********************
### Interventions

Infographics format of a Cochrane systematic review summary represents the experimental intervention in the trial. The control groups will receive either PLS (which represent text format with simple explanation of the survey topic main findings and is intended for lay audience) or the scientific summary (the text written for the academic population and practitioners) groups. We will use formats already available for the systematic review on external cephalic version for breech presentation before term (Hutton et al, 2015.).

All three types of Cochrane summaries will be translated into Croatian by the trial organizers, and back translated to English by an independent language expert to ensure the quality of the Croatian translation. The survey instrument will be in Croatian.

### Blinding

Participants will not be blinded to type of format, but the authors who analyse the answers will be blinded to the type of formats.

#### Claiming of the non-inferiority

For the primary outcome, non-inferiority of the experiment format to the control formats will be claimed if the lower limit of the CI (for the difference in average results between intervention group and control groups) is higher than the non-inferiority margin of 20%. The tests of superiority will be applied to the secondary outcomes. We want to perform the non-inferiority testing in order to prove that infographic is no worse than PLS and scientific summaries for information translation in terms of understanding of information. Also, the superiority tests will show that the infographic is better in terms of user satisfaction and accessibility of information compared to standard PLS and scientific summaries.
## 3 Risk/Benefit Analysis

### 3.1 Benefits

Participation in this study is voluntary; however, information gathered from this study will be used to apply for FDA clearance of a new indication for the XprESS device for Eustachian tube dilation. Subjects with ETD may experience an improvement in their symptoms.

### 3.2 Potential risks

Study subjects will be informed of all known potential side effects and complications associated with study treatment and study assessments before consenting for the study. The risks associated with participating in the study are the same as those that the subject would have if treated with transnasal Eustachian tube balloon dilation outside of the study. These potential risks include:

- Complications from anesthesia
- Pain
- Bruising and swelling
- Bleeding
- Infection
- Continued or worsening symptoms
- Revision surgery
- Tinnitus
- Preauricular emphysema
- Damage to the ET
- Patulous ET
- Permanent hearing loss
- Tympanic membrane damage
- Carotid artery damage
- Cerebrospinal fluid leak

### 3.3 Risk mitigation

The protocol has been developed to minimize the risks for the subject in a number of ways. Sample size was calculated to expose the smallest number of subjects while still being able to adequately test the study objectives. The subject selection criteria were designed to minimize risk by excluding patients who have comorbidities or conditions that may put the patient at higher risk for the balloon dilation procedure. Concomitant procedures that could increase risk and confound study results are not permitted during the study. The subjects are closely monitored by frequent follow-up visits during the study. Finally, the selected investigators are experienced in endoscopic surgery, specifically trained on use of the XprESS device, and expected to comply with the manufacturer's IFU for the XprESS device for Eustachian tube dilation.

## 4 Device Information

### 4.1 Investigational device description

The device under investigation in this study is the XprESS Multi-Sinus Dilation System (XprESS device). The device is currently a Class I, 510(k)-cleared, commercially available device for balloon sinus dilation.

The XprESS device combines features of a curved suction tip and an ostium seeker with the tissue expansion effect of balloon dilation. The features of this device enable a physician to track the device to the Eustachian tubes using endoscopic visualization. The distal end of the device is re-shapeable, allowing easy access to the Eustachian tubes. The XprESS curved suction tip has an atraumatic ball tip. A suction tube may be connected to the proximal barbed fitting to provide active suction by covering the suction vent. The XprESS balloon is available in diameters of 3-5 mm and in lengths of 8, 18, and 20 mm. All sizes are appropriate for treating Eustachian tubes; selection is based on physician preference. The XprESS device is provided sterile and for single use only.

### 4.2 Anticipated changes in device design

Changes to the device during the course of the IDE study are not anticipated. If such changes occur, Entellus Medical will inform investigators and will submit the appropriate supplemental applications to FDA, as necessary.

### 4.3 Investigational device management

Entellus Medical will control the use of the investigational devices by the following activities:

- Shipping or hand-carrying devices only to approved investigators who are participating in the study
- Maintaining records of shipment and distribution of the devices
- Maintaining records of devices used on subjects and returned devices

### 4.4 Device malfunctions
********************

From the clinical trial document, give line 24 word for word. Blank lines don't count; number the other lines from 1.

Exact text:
- Permanent hearing loss